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Misleading and heretical...
on 20 April 2014
In one matter at least Steve Chalke is to be commended - his desire to be inclusive, and to affirm equality.
However, his understanding of how inclusivity and equality are to be interpreted is distorted. He seeks to 'import' modernist and liberal assumptions into his readings of biblical texts, thereby attempting to justify his acceptance of what is essentially a secular humanist definition of sexual morality.
His exegesis of Scripture is weak and patchy. For example, he misses the main point of the biblical definition of marriage in Genesis Chapter 2. Verse 24 says that marriage is a one flesh union. Why? Because a man and a woman in a mutually exclusive, lifelong covenant of love have sexual complementarity. A man and a man, or a woman and a woman, cannot have this sexual complementarity. Hence a gay or lesbian relationship is not capable of becoming a one flesh union. Steve Chalke says nothing about the 'one flesh' union. His failure to explore this issue reveals basically poor exegesis.
Neither does Steve Chalke understand the catholicity of the Church. We need to consider what most Christians have taught, all over the world, throughout the centuries of Church History. The idea that marriage is essentially heterosexual, between one man and one woman, is a truth which has been affirmed, and continues to be affirmed, by most Christians. How or why is it, according to Steve Chalke, that most christians seem to have got their teaching wrong, in rejecting the idea of gay marriage, and of sexual relationships between persons of the same gender.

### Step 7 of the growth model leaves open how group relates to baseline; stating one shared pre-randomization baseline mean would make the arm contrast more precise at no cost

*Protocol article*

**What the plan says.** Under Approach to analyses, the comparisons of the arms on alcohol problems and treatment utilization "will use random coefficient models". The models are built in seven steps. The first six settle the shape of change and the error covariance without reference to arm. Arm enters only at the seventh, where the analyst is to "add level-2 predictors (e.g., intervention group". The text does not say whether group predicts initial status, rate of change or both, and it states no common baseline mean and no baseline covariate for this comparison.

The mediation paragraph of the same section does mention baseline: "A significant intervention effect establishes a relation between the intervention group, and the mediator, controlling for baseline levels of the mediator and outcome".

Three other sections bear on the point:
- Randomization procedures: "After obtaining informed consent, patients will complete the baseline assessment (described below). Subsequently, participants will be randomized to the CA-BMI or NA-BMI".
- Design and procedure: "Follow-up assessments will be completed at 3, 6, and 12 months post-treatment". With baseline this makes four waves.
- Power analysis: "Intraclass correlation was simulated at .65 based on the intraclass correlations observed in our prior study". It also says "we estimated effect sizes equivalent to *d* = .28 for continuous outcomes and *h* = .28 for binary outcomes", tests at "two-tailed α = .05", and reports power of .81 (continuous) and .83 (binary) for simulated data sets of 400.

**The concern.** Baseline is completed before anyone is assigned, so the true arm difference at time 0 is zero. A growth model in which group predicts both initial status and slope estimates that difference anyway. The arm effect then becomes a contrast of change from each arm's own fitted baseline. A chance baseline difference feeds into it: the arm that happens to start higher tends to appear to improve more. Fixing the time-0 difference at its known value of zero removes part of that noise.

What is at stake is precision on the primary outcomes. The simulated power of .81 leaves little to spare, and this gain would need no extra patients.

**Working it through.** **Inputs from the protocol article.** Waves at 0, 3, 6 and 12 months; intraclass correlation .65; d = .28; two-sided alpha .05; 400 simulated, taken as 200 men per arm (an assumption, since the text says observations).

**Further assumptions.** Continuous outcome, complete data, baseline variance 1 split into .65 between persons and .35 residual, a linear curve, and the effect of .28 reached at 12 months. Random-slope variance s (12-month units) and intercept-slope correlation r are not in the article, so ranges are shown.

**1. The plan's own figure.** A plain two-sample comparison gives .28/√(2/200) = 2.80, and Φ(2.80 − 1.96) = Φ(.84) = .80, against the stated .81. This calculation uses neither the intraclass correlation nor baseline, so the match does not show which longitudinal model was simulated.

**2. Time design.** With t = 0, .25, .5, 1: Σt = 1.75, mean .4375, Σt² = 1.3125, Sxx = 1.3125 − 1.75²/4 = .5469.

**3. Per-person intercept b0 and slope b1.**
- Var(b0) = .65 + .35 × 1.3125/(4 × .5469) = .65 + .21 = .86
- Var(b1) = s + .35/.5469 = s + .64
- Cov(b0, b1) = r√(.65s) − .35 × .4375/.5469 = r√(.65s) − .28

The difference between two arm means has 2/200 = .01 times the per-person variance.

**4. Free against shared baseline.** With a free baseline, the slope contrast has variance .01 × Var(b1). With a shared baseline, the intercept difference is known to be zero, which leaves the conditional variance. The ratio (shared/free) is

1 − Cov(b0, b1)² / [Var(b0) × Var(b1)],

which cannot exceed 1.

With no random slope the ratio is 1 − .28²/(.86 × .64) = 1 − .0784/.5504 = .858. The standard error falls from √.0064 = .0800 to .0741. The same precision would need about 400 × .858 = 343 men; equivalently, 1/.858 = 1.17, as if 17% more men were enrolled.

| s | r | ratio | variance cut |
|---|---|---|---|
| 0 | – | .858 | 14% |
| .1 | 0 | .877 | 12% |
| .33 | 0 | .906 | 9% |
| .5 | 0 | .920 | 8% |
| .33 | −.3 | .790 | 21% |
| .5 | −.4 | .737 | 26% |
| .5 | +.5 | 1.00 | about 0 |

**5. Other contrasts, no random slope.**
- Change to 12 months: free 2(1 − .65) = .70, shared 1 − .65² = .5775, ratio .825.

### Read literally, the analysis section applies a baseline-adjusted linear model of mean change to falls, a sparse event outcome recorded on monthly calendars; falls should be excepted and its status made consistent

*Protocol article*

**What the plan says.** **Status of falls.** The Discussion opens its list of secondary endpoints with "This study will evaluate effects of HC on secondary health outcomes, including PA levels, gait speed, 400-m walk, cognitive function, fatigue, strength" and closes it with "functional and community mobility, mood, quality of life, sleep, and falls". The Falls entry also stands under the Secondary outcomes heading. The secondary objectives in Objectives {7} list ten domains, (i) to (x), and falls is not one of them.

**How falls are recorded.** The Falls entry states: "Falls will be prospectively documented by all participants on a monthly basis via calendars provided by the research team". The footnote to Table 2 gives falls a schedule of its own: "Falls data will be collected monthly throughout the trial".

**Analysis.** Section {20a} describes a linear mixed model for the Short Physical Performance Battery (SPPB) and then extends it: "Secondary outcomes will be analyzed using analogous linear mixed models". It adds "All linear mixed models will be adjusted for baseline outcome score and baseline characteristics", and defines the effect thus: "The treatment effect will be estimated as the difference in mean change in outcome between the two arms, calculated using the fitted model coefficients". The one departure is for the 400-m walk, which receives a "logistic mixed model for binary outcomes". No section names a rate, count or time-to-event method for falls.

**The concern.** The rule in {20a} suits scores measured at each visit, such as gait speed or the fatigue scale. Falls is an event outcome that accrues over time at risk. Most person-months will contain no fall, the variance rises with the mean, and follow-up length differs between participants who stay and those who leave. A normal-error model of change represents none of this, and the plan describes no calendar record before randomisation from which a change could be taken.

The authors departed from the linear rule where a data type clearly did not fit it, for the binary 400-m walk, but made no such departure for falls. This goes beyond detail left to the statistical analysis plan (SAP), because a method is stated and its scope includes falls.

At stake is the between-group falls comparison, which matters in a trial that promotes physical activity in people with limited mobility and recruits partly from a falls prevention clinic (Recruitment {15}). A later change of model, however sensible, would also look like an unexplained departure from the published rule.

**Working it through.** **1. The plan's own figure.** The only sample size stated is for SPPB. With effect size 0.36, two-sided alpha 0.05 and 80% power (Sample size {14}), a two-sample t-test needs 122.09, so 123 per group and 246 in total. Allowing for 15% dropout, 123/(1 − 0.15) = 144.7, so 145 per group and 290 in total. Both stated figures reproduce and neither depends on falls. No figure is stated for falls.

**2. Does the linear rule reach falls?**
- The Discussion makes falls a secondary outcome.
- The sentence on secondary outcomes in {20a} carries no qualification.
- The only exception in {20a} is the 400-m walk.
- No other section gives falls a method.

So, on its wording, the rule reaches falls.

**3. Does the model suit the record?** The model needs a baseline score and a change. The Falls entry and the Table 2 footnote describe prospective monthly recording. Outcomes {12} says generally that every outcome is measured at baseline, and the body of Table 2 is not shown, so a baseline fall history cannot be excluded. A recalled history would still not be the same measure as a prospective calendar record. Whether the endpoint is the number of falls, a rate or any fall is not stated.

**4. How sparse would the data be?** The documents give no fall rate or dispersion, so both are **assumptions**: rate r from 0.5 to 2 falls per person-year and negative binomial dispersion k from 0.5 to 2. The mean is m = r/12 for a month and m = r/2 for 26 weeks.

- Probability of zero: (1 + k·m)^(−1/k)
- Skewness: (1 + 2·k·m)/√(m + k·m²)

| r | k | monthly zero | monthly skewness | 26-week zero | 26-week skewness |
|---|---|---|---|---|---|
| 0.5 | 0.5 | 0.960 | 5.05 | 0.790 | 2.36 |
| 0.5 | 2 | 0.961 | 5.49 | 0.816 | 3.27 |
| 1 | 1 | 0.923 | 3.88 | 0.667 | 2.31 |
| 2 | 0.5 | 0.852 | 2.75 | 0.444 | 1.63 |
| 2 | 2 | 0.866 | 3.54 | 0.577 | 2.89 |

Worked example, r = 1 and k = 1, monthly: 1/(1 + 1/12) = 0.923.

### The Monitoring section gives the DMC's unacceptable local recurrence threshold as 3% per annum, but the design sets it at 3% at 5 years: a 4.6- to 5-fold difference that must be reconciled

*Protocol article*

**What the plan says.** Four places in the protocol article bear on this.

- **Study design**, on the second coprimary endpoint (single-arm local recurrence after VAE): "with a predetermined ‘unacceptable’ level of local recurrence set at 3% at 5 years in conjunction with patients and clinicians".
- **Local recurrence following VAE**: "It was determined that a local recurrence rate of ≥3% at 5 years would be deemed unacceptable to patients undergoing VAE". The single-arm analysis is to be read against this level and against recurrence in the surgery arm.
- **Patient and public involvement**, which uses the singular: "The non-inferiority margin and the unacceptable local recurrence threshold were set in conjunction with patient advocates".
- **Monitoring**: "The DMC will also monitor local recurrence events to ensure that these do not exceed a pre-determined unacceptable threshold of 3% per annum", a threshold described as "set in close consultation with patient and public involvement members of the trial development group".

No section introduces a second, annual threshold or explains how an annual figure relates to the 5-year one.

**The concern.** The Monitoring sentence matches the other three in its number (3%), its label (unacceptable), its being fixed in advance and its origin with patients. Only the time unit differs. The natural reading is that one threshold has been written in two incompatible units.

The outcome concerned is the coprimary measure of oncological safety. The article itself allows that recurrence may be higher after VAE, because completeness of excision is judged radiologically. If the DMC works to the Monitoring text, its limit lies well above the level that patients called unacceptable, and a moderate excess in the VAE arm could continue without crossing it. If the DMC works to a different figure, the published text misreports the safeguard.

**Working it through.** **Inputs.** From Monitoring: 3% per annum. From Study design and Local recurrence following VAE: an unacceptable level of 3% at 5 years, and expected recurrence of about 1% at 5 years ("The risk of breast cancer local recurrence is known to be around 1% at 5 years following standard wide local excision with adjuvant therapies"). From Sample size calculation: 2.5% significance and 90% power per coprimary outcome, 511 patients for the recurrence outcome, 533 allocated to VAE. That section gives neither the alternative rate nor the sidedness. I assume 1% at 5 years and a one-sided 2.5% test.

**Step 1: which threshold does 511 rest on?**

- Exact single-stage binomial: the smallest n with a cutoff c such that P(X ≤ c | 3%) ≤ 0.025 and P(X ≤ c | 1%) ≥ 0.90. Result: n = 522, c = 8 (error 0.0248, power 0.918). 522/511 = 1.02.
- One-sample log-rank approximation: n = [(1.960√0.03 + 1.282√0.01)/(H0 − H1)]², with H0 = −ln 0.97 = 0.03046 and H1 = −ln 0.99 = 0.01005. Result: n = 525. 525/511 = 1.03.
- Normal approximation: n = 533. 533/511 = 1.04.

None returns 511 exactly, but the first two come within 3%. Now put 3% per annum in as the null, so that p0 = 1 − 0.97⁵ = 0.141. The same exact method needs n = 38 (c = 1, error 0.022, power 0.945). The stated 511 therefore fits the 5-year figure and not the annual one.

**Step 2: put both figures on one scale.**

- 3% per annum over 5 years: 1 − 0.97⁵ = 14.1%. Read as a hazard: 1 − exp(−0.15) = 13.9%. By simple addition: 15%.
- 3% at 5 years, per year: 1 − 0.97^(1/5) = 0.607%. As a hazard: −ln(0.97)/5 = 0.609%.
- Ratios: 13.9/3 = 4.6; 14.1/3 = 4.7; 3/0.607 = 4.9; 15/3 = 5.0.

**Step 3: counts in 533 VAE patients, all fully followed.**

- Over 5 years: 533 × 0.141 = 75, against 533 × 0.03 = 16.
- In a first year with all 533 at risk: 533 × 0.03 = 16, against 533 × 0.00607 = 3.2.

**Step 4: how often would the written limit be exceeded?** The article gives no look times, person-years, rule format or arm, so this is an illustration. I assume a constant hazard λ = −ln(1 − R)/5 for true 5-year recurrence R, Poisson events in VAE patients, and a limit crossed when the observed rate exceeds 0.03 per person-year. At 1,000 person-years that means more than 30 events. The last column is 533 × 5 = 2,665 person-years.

I don't think, as Steve suggests, that the New Testament's condemnations of homosexuality can be restricted just to references about promiscuous or casual sex. He seems not to understand,or want to clarify, the Jewish culture of Jesus' day. In Jewish society of that time, monogamous, faithful gay or lesbian relationships were simply not countenanced. Had Jesus thought this was a violation of justice and equality, he would have said so. On the contrary, in the Gospel of Matthew Jesus affirms the truth that marriage is a one flesh union, i.e. heterosexual in nature.
One warning about this book: Steve Chalke's views do not represent the traditional, biblical and normative definition of Christianity. From the perspective of 'orthodox' Christianity, his belief that gay marriage, and gay relationships, can be legitimated, and approved by God, is heretical. In doing so He is not arguing for God but rather against Him.